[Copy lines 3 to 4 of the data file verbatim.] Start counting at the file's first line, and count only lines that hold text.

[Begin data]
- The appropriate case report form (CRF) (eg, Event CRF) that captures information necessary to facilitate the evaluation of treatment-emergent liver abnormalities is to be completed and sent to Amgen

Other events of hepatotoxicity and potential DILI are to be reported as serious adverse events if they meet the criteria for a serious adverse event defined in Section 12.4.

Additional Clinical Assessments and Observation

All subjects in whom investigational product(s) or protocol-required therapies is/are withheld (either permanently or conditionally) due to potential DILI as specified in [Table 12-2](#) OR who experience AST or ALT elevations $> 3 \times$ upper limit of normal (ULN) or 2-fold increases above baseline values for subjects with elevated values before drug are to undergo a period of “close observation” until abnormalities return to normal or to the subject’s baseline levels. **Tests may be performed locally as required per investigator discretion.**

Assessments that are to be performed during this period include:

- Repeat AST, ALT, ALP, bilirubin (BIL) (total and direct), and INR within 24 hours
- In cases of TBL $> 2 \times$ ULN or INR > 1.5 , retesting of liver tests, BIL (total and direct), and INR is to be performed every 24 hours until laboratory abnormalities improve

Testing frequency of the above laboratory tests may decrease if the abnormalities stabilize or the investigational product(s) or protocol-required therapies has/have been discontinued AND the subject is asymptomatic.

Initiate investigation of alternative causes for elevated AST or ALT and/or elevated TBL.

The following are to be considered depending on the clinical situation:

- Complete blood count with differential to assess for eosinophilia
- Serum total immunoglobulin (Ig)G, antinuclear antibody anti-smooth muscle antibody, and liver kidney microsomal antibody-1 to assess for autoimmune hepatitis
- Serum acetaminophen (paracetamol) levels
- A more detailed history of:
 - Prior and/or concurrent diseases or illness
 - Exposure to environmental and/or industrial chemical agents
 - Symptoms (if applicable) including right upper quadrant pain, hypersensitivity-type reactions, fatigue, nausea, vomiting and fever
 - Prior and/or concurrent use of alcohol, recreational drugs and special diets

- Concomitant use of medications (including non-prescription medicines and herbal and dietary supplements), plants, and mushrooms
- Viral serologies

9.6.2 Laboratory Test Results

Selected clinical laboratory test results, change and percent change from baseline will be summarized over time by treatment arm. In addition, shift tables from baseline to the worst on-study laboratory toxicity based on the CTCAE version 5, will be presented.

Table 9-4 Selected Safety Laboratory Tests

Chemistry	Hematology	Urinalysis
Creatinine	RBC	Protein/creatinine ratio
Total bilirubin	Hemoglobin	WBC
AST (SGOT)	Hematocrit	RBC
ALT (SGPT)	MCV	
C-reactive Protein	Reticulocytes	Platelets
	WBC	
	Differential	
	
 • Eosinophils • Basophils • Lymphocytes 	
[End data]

Additional Clinical Assessments and Observation

All subjects in whom investigational product(s) or protocol-required therapies is/are withheld (either permanently or conditionally) due to potential DILI as specified in [Table 12-2](#) OR who experience AST or ALT elevations $> 3 \times$ upper limit of normal (ULN) or 2-fold increases above baseline values for subjects with elevated values before drug are to undergo a period of “close observation” until abnormalities return to normal or to the subject’s baseline levels. **Tests may be performed locally as required per investigator discretion.**